The planned meeting between President Biden and congressional leaders over the debt ceiling and budget was postponed, and that’s just as well, because over the last few days, there’s been a slow but steady softening in Biden’s “no negotiating the debt ceiling” stance. Maybe a break from negotiations will stiffen his resolve.
The White House continues to insist talks are only about the budget, but that’s starting to sound like semantics. As far as Republicans are concerned, this is one big negotiation: They got Biden to come to the table to talk about cuts by taking the debt ceiling hostage, and it’s hard to say
they’re wrong. They wanted talks on spending levels, and they’re getting them—without having released the hostage.
There is some disquieting rhetoric being reported these days. Like this, from Reuters: “White House officials acknowledge that they must accept some spending cuts or strict caps on future spending if they are to strike a deal, two sources said.” That sure sounds like negotiating with economic terrorists.
Then there’s Biden himself, essentially conceding the Republicans’ point rhetorically: that spending has to be controlled.
He did the same thing in his speech about the situation in New York this week. “I believe in cutting spending and cutting the deficit,” he told the crowd. “America has the strongest economy in the world, and we should be cutting spending and lowering the deficit without a needless crisis, in a responsible way,” he said.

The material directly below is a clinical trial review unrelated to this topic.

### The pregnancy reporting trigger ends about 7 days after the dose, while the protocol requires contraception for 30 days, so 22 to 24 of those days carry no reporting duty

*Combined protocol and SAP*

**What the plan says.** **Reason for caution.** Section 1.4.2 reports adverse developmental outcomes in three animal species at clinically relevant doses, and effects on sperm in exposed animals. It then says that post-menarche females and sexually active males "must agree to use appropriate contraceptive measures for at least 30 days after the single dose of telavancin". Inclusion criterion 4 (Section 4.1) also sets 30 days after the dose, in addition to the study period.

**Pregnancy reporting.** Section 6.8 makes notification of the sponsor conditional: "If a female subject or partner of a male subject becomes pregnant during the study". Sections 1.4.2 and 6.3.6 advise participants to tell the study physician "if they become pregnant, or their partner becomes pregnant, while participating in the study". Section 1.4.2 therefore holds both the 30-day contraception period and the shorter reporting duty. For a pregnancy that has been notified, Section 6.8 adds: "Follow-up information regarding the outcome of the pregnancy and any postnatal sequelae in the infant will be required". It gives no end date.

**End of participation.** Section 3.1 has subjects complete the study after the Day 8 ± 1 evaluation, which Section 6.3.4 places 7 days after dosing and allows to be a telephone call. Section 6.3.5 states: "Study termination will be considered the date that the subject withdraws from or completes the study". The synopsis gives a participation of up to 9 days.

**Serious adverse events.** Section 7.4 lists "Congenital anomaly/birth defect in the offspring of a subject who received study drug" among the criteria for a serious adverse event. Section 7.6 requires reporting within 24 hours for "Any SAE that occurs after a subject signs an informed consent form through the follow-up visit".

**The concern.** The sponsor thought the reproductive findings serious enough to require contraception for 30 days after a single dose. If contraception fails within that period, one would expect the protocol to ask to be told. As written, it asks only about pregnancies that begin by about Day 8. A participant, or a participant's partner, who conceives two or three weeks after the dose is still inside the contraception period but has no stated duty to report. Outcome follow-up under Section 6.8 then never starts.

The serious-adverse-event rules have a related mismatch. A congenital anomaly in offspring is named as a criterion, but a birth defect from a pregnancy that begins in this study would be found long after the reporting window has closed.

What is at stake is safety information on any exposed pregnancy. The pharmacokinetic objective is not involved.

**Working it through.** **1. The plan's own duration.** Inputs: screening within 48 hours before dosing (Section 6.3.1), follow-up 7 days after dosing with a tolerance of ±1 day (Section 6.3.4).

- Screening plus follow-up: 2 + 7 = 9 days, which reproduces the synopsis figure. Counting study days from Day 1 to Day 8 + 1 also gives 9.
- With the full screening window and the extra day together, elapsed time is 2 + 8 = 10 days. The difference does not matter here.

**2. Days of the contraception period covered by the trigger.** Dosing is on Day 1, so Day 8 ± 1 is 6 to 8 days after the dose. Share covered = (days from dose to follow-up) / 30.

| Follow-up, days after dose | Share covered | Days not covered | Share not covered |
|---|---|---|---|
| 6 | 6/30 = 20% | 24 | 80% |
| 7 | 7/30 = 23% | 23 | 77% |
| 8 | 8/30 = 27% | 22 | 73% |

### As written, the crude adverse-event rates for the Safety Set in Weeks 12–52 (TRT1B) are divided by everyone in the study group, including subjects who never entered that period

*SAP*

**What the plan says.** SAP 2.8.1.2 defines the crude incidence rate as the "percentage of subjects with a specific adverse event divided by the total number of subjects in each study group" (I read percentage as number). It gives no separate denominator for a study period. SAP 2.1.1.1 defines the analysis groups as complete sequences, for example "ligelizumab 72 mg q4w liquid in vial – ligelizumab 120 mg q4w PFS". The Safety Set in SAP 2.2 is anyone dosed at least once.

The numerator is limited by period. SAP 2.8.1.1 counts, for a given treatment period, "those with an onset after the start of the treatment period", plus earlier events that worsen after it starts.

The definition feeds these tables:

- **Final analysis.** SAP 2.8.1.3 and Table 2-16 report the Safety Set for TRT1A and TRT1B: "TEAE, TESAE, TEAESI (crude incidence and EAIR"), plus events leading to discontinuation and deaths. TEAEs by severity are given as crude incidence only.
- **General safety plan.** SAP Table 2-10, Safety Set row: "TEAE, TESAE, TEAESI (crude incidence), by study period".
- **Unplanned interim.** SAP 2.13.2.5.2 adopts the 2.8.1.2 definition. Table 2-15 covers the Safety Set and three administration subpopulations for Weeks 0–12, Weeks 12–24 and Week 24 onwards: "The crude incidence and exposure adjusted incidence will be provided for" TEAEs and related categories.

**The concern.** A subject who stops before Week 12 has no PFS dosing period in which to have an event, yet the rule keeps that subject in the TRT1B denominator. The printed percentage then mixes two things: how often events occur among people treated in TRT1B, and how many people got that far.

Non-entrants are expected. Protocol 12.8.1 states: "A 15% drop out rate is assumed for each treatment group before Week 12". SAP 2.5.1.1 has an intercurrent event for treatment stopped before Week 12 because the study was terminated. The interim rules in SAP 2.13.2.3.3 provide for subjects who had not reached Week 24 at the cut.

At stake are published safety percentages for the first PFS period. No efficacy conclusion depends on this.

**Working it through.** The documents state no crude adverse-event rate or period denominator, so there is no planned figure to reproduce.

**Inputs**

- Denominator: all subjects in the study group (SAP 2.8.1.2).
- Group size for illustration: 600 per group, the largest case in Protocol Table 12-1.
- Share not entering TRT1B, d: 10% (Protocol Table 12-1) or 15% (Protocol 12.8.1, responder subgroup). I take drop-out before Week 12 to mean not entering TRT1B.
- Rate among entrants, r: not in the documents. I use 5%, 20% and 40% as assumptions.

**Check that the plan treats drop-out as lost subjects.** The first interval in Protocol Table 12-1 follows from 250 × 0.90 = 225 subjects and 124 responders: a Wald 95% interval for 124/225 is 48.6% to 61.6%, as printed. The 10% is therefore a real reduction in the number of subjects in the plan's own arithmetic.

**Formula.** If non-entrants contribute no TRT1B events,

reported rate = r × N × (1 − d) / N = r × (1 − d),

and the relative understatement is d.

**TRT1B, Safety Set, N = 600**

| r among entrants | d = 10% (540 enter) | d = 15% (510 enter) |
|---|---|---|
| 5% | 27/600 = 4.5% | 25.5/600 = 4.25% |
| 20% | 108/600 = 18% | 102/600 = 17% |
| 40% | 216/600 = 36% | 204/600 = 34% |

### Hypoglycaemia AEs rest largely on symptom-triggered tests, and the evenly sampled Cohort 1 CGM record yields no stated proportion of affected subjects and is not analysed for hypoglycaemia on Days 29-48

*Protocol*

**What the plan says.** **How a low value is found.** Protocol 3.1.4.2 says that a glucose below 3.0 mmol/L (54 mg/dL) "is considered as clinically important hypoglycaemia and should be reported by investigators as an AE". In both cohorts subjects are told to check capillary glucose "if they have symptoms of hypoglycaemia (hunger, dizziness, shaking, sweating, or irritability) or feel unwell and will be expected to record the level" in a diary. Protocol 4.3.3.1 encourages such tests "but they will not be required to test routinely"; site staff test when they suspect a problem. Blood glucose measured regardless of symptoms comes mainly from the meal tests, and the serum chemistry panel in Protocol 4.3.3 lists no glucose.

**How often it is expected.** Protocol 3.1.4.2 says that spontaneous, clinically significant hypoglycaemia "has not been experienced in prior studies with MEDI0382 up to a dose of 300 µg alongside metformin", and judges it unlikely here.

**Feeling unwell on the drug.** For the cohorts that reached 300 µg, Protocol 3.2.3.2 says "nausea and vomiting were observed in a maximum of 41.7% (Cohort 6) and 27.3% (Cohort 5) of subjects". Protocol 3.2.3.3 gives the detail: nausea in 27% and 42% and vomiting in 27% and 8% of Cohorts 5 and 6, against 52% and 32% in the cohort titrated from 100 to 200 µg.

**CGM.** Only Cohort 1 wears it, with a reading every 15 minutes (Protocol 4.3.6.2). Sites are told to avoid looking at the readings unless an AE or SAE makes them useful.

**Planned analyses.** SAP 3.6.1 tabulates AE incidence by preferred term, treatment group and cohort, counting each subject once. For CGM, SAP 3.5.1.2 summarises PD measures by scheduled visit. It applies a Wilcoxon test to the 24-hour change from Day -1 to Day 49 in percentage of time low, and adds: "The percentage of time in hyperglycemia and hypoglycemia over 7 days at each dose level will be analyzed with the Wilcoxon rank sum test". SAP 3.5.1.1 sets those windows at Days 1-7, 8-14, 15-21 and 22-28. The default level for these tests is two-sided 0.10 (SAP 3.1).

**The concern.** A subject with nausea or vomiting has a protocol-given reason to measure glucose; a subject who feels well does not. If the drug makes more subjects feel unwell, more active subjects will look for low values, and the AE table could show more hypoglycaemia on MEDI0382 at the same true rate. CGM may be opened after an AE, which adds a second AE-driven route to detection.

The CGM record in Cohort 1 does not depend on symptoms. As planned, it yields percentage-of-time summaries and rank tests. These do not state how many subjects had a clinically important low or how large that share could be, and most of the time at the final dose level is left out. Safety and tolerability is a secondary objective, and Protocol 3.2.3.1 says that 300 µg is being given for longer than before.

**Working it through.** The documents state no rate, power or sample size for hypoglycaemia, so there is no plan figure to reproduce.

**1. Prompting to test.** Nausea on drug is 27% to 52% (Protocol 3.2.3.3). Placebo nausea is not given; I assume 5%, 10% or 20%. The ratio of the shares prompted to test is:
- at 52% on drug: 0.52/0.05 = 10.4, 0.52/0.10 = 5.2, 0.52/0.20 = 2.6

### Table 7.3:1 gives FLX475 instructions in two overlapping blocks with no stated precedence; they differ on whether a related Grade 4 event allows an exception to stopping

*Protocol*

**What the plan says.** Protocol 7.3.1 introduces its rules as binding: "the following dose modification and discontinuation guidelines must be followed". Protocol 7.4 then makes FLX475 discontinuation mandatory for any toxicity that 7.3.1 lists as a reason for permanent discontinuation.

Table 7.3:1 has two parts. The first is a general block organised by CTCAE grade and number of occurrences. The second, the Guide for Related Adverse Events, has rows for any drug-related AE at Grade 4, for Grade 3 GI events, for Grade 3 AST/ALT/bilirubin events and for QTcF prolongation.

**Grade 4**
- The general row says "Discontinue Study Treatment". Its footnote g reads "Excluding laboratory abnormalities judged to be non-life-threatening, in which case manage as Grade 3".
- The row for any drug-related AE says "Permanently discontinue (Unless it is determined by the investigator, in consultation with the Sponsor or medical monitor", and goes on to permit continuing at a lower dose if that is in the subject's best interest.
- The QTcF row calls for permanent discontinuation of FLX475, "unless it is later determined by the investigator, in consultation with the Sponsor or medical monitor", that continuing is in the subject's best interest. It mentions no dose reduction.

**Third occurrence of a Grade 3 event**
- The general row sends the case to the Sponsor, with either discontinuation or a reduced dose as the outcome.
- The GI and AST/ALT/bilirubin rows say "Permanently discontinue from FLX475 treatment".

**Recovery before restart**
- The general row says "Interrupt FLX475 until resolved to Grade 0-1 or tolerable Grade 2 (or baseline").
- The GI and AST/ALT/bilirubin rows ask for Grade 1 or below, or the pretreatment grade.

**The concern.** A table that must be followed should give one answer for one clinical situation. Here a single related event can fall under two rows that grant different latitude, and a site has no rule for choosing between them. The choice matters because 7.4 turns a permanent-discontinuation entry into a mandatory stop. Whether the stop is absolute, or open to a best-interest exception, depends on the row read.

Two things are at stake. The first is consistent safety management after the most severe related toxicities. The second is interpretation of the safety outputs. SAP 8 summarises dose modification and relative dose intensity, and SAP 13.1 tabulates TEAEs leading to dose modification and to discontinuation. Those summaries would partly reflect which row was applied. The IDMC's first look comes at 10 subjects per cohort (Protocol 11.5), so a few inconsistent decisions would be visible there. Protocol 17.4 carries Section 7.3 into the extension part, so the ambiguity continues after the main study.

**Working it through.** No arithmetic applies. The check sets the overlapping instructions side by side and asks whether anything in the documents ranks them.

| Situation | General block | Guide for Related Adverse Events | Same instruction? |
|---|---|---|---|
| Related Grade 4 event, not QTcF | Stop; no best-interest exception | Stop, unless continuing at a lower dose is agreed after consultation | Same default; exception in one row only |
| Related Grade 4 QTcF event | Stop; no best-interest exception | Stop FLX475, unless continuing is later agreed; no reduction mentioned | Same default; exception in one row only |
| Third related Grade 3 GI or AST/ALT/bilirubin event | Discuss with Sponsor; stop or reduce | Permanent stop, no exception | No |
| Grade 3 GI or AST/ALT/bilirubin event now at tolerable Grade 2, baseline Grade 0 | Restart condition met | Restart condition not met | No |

Look how he frames the message that he is making oil and gas companies start paying their fair share: “For example, my budget cuts $30 billion in wasteful spending on tax subsidies to the gas and oil companies.” That’s not a cut! That’s getting money back that this huge industry owes the federal government.
That’s just ceding rhetorical ground to Republicans and giving their position undeserved legitimacy. This is a very big red flag. If that’s softening us up to get us prepared for concessions to Republicans on cuts, it’s bullshit and is going to undo so much of what Biden achieved earlier this year in taking Social Security and Medicare cuts off the table.
What Biden could be out there talking about is the fact that he doesn’t need to negotiate the debt ceiling because he has a constitutional ace in the hole. His movement this week toward the argument that the 14th Amendment could allow him to act unilaterally was encouraging. His caveat that he’s not considering it now, but for the next time the Republicans take the economy hostage, was not.
The constitutional experts are telling him that he doesn’t have to wait. “I don’t think there is any litigation to fear,” Lawrence Tribe, a constitutional law scholar who teaches at Harvard Law School, told reporters.
Rather than waiting for the courts to give him permission, he could just act. He could tell the Republican-controlled Congress to sue him for doing the job of paying the debts they incurred, and dare the Supreme Court to decide if the nation should go into default.
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